How to Organize an Effective Employee Development Conference


Employees are resources in the same way that time and money are resources, but unlike time and money it is possible to get more out of employees with investments in their potential, making it possible to see increased gains by hosting an employee development conference. These conferences are a bit different than the standard fare, with more need to keep every employee integrated into every presentation and performance.

The Basics of Organizing an Employee Development Conference

Management needs to be pro-active in order to determine how the conference will unfold. The highest priority is to set up a strategy about how the conference will help the company, being as specific as possible. Target, whenever possible, the departments that are performing at a level that is less than optimal. Send an email about to each employee that identifies the conference as well as some of the objectives that the business would like to see achieved from its activities.

Guests Speakers at Employee Conferences

The choice to bring in an outside speaker for your conference can be a good one, but if the goal is inclusion and company performance it might be a better idea to have an executive or manager speak instead. While it is not necessary to have a keynote speech, it is a great way to get everyone together and to really harp on the goals of the conference so that there is no confusion about what to expect and how each employee can gain from the day’s events.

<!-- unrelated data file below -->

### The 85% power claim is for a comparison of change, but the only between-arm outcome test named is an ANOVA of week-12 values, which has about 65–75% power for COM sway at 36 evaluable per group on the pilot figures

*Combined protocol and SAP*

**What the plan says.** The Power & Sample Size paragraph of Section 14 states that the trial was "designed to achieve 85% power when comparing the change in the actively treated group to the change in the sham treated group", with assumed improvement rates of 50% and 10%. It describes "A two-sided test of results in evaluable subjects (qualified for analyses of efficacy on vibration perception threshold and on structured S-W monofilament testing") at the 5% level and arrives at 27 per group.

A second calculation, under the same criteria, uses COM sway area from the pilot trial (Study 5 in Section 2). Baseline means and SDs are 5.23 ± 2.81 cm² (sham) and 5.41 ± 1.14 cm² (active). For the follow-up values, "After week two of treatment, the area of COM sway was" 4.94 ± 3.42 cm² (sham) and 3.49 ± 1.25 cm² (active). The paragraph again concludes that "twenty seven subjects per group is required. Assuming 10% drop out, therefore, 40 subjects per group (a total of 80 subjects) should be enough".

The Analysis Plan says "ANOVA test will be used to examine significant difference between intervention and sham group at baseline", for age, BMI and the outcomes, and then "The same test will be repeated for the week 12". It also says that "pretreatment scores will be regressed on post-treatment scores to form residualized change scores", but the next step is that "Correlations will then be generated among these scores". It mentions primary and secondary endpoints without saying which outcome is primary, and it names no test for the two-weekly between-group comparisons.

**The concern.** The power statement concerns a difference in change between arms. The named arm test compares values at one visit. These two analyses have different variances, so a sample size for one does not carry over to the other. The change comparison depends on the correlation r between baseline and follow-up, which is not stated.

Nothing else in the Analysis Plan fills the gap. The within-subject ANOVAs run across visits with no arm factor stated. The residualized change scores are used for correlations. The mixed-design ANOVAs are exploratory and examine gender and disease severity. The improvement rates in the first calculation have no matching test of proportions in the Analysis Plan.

Arrange For Every Need

A conference is no different from any other large gathering, such as that of a sporting event, in that it needs to take track of every human need. Make sure that there is enough space for every person to have elbow room and comfortable seating, with about five to ten square feet of room per person. Have lunch catered or provide enough time for employees to leave the office to get their own lunch (give more than the standard lunch hour) and ensure that there are no problems with the restroom facilities.


The aftermath of a conference can be just as important as the actual events. Archive a video recording of the most important presentations and speakers so that any employee can go back and look up the day’s events. Circulate a memo thanking everyone for their time and interest, identifying anything important that may have passed over without much attention, and take suggestions about future events.



Each person has a natural communication style.
Understanding yours can and will impact how effective you are when dealing with friends, co-workers and clients.